There’s nothing many small business owners hate more than employees discussing their salaries with one another.  After all, what your small business pays its employees may vary considerably, based not only on factors like experience and educational level, but things like productivity and how well the employee negotiated his or her salary before starting work.  To curb hurt feelings (and limit requests for raises), some small businesses have adopted policies prohibiting their employees from discussing their salaries with each other.  The problem?  These policies may not be legal.

In a case recently decided by the Court of Appeals for the First Circuit, National Labor Relations Board v. Northeastern Land Services, Inc., 645 F.3d 475 (2011), a company required a new employee to sign a contract stating that “the terms of this employment, including compensation, are confidential” and that disclosure “may constitute grounds for dismissal.”  The company later fired the employee for allegedly violating the confidentiality provision.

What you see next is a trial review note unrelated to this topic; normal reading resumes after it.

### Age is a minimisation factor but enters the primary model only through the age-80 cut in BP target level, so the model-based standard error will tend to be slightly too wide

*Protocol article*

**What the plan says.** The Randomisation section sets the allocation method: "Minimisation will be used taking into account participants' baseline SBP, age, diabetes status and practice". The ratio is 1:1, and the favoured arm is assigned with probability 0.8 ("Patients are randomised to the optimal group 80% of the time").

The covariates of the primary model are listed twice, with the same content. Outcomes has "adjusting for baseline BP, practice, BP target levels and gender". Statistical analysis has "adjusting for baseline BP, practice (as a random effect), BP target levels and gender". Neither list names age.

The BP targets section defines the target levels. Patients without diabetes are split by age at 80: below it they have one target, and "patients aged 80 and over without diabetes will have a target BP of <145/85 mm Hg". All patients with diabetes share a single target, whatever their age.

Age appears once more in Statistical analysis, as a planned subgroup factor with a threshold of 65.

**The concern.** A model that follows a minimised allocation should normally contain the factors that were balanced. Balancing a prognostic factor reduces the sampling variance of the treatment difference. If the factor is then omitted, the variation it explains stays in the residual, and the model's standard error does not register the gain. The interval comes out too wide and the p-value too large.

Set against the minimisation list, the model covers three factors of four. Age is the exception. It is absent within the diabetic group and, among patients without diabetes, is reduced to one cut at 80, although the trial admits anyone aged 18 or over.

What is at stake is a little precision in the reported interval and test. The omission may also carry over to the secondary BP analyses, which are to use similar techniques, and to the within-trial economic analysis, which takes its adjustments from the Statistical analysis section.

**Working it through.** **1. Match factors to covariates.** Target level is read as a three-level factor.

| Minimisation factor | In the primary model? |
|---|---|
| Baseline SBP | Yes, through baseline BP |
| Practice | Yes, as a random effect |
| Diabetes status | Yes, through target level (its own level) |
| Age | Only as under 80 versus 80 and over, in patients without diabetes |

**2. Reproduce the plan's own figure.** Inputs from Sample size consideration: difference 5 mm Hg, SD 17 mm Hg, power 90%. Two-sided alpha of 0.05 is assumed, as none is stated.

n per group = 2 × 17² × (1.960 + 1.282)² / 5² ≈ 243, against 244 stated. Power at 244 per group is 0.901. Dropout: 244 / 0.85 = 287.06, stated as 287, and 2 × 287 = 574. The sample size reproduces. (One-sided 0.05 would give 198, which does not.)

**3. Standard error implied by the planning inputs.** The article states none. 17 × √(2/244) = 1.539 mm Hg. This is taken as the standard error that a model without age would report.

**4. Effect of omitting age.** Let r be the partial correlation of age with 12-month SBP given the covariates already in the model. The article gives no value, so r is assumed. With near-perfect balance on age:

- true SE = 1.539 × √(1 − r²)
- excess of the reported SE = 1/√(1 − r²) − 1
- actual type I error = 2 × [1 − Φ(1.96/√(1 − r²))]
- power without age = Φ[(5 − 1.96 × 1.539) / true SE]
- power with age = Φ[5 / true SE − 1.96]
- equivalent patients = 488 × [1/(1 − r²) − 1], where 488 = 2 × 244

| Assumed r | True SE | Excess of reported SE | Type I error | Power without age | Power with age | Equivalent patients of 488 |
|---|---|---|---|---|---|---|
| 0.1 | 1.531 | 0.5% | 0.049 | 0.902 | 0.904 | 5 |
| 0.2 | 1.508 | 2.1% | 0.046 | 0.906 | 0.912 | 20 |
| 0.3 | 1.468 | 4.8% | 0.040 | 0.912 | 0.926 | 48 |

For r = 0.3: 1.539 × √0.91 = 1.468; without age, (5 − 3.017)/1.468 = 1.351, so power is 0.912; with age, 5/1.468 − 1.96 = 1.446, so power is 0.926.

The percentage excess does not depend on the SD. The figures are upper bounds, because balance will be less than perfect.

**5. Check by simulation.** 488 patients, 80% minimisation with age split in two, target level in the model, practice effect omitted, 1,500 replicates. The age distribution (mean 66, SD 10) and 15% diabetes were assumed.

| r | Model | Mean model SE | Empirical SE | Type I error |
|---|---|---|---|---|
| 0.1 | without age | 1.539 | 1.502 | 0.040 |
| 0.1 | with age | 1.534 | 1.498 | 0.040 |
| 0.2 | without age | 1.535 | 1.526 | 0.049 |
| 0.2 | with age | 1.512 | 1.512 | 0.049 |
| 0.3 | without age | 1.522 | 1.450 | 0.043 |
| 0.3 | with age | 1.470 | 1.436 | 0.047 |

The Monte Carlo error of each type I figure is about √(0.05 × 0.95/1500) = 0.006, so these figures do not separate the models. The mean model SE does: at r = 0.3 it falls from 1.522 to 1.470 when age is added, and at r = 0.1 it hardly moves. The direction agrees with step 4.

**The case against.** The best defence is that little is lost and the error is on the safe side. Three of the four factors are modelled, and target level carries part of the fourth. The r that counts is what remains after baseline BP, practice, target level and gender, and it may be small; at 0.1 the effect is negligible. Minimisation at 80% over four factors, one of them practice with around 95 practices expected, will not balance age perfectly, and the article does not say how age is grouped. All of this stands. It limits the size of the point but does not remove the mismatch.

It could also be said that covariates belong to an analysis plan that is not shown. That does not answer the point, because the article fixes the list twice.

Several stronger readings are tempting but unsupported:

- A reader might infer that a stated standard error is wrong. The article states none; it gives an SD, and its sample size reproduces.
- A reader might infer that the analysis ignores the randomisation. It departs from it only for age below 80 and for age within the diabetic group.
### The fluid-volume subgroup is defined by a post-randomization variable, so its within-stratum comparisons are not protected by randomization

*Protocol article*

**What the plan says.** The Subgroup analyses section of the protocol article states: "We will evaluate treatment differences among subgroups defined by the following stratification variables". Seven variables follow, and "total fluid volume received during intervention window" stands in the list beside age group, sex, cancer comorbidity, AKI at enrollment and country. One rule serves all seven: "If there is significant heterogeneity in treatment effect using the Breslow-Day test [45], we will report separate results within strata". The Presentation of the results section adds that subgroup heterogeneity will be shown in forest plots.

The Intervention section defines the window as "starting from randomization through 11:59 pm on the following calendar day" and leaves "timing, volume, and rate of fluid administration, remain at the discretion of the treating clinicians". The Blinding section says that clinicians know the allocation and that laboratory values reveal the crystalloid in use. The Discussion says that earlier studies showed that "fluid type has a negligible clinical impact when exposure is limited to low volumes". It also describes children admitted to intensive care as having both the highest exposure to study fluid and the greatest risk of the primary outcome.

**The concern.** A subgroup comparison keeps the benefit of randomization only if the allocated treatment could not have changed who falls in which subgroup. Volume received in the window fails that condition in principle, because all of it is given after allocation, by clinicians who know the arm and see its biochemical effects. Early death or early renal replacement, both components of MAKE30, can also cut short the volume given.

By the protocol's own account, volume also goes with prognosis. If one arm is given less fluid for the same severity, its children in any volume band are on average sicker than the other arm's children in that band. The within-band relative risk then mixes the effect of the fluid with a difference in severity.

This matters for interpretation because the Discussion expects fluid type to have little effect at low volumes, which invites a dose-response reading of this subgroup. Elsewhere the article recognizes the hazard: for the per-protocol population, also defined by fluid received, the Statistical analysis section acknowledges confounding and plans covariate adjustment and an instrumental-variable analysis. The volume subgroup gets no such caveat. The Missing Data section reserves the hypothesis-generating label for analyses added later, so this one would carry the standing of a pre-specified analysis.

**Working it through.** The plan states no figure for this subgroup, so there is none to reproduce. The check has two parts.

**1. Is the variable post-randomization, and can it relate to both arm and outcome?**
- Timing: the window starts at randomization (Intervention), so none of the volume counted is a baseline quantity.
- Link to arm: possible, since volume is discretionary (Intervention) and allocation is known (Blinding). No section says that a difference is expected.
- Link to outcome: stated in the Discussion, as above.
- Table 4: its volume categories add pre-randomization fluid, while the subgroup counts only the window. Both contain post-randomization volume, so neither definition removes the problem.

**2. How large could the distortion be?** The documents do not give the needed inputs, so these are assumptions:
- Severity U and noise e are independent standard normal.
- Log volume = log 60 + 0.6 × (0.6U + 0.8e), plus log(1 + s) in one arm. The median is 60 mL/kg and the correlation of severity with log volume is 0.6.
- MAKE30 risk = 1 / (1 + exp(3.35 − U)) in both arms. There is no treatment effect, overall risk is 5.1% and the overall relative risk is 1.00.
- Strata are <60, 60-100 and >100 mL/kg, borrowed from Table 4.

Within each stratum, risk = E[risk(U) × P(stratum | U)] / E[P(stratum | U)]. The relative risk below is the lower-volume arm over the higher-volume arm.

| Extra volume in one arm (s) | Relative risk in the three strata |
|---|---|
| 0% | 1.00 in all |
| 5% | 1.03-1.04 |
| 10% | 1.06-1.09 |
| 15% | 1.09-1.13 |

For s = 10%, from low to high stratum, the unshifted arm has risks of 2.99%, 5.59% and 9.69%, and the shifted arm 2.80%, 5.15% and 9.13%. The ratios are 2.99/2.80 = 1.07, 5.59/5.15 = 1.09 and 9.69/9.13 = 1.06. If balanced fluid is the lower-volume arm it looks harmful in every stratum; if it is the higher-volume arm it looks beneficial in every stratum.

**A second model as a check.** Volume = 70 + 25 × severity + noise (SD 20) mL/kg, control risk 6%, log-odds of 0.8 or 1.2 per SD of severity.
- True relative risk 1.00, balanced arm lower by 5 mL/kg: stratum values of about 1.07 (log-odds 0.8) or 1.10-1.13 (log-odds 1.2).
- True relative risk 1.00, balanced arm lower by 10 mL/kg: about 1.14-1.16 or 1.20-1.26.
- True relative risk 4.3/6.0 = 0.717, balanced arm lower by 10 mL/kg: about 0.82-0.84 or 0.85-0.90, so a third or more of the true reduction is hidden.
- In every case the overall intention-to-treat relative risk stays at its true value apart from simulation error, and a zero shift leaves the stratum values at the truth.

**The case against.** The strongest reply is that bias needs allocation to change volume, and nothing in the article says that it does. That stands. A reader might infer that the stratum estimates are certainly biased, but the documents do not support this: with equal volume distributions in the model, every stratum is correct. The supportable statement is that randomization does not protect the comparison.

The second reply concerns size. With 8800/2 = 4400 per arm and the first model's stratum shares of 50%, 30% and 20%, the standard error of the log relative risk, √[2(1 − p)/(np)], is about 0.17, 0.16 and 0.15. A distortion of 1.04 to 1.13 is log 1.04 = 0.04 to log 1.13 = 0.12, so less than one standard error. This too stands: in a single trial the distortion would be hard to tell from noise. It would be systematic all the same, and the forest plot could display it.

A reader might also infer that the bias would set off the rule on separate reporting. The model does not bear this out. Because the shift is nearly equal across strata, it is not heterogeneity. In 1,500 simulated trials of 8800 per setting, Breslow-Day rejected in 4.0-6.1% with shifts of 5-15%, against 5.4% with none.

The National Labor Relations Board determined that the confidentiality provision was illegal and that, consequently, firing the employee for violating it was also illegal.  The First Circuit agreed.  It upheld a NLRB order requiring the company to reinstate the former employee, pay him back pay, and rescind the confidentiality provision in all of its employment contracts.

As a small business owner, it can be tempting to require that your employees keep their salary information to themselves.  However, at least under the NLRB’s current interpretation of the law, salary confidentiality provisions can be more trouble than they are worth.

By: Guest blogger Steven Koprince, an attorney with Petefish, Immel, Heeb & Hird, LLP in Lawrence, KS. Mr. Koprince’s practice emphasizes government contracts and small business law.